CJ JOHNSON: So I’m happy to take that one, Lily. They do work within LMS’s. Part of the design, I think I mentioned before, was really centered around using HTML as the layout part as opposed to pure JavaScript. So we kind of had LMS’s in mind as one of the major beneficiaries there.

That being said, I know there are a lot of LMS’s out there. We’ve been doing this for quite a long time now, and we still hear about new content management, learning management systems that are coming out. So the best thing is really just to reach out to your account manager at 3Play to see if we have some experience with the LMS you’re working with, or to support team if you’re getting really closely but maybe have one last little bug there you’re trying to get through.

LILY BOND: Thanks, CJ. The next question here is, how do we use the P3SDK interactive transcript with Brightcove-hosted videos?

CJ JOHNSON: So that works very similarly to what you saw with how we set up with the YouTube player. If you check out our support docs there that I think Lily sent a link out to, you can see that Brightcove videos are kind of similar in that you can use one of their embed methods that may be just a small tweak to embed to enable the JavaScript API.

And this will work both with Brightcove Legacy, the previous system, and also with their new studio that came out about six months ago. So both versions will work.

LILY BOND: Thanks, CJ. Another question here– does the interactive transcript operate based on the timings in the SRT caption file?

CJ JOHNSON: This is a great question. Sort of the basis for it, or sort of the default operating mode, is to use our JSON format, which includes timings for every single word. But it is possible to run the interactive transcript off of SRT file as well.

So if you’ve done some work with us, but you have maybe a few videos where you have previous SRT files, you can link to those as the content type SRT and load interactive transcript that way. It won’t be word-to-word timing. It’ll be more phrase-to-phrase. But that will definitely work.

LILY BOND: Thanks, CJ. The next question here is, how much does this cost?

CJ JOHNSON: So for the interactive transcript, it’s part of doing business with 3Play. So you get access to this library for free. And the formats are made for you as part of the captioning process. So it just comes with it– not much else to it than that.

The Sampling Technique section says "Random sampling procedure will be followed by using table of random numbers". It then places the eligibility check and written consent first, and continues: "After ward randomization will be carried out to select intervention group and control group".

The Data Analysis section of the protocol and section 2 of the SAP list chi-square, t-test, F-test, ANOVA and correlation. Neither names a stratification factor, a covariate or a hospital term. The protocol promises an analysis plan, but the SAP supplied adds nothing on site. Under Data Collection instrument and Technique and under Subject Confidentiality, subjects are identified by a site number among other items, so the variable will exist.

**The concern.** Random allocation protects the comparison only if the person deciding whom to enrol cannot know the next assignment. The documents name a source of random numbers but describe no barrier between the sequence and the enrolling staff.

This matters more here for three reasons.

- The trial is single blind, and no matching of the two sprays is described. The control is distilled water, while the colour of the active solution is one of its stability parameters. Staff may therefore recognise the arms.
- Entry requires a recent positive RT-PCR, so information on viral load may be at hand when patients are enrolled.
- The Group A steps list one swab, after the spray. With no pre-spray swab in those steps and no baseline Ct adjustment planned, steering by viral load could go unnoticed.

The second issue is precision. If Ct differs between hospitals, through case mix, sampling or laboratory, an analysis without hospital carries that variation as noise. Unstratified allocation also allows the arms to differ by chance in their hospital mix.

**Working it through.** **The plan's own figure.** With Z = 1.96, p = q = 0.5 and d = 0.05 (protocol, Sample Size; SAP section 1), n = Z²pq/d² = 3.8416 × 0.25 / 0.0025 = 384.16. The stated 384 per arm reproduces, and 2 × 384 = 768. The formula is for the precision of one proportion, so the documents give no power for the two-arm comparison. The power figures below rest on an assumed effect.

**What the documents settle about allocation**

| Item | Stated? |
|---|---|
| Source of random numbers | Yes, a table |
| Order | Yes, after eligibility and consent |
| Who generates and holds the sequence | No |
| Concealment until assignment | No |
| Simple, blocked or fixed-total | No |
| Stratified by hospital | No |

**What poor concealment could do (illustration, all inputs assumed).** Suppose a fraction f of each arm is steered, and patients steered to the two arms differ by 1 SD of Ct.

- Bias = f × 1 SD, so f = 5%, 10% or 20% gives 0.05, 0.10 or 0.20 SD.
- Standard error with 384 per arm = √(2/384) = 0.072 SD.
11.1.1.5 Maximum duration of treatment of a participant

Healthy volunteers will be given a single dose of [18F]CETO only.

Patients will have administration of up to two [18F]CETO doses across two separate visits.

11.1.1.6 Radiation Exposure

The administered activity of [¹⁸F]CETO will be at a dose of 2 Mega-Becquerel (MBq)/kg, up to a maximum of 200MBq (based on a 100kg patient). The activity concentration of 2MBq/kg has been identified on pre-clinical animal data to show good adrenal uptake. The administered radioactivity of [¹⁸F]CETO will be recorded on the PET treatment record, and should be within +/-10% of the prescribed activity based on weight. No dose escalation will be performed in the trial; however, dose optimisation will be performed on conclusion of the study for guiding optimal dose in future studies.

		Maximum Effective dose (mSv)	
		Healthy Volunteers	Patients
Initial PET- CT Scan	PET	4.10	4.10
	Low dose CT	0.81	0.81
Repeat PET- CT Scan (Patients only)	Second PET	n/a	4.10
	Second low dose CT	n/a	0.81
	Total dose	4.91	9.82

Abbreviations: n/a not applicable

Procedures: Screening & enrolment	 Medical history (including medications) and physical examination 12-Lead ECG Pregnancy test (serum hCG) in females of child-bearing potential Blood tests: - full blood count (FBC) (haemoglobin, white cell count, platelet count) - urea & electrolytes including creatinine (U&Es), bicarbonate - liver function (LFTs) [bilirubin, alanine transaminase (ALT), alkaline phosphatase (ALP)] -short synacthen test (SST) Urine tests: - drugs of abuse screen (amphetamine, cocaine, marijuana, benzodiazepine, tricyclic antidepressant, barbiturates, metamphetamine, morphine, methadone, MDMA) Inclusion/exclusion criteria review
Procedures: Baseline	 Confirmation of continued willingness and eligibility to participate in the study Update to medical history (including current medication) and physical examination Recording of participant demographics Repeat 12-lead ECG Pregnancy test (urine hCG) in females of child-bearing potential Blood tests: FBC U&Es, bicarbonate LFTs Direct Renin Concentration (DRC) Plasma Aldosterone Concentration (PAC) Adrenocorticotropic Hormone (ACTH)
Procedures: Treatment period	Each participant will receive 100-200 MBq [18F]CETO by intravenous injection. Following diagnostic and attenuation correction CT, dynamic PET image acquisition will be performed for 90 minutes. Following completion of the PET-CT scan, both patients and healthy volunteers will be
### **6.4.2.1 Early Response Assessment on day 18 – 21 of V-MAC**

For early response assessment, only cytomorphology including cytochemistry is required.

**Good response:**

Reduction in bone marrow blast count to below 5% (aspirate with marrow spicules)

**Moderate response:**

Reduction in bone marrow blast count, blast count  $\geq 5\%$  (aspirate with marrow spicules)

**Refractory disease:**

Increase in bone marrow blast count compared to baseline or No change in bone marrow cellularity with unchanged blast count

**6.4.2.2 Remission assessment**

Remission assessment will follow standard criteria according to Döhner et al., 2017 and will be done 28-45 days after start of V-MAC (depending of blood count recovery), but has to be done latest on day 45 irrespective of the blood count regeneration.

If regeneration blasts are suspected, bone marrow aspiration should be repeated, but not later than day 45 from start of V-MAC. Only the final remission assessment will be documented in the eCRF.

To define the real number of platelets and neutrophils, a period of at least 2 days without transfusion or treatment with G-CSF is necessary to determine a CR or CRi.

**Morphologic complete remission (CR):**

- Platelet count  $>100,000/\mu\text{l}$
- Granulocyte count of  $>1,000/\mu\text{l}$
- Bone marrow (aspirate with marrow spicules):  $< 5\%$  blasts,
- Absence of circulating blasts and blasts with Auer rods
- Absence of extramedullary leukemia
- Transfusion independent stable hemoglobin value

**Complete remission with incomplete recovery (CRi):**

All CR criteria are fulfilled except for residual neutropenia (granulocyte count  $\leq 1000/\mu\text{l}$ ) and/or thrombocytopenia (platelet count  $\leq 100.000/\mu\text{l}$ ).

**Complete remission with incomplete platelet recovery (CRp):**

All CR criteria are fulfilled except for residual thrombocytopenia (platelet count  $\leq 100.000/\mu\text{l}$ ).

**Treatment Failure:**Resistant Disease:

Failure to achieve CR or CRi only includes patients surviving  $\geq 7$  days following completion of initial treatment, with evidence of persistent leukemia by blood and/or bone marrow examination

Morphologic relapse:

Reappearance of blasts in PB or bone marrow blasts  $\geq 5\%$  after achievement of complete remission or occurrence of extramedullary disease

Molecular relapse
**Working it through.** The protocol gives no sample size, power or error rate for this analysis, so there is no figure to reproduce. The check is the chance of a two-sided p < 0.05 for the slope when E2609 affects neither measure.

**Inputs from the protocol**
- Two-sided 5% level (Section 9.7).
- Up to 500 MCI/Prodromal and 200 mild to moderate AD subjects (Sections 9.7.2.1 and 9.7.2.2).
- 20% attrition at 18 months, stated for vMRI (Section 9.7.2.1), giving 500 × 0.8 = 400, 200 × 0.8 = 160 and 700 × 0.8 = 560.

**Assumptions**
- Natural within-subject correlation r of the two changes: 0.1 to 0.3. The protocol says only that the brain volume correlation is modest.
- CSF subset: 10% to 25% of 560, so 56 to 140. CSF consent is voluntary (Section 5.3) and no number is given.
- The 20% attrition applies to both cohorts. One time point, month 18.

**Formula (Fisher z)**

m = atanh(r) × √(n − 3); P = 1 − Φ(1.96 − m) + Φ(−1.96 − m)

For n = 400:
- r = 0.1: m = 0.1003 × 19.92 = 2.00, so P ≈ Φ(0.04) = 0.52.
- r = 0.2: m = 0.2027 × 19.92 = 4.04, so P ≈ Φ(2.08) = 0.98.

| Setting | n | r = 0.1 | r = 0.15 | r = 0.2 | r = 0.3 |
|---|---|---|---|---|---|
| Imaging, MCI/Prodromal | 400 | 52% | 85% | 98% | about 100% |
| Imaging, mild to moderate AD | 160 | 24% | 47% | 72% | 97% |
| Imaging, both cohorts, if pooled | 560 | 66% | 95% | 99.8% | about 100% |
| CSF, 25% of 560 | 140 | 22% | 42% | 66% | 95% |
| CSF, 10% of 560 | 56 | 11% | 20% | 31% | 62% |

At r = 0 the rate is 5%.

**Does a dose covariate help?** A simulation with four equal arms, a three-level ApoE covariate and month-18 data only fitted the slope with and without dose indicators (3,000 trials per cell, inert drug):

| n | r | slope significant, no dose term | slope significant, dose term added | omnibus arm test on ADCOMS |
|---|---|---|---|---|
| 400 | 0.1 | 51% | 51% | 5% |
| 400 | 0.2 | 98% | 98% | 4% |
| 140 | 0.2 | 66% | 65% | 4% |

LILY BOND: Thank you. A next question here is, how is the interactive transcript text actually created?

CJ JOHNSON: So the word-to-word timings you see there are kind of a byproduct of how we do transcription and captioning here at 3Play. So basically, beginning to end, timing it is a part of the process. It’s kind of hard to get into exactly how that works. But I’d be happy to talk offline about if someone really wants to geek out about some CS topics, if you have a couple hours.

But basically, our process retains all the timing information behind the scenes. And the captioning is actually sort of a watered down version of those timings where it turns into caption frames and things like that for the accessibility use cases. Like I said, obviously our format is pretty hard to replicate. So that’s why we wanted to make sure it was operable with SRT.

LILY BOND: Another question here– was the Peter Rabbit text transcribed automatically, or was there a manual step employed to clean up the transcript?

CJ JOHNSON: So it’s a little of both. So our process is a three-step process. So the first step is computer recognition, where our computer does its best to get as much done as it can. And then the second step is an editing process to make sure that it is accurate. So same 3Play process we use for everyone out there, we used for this example to create that product.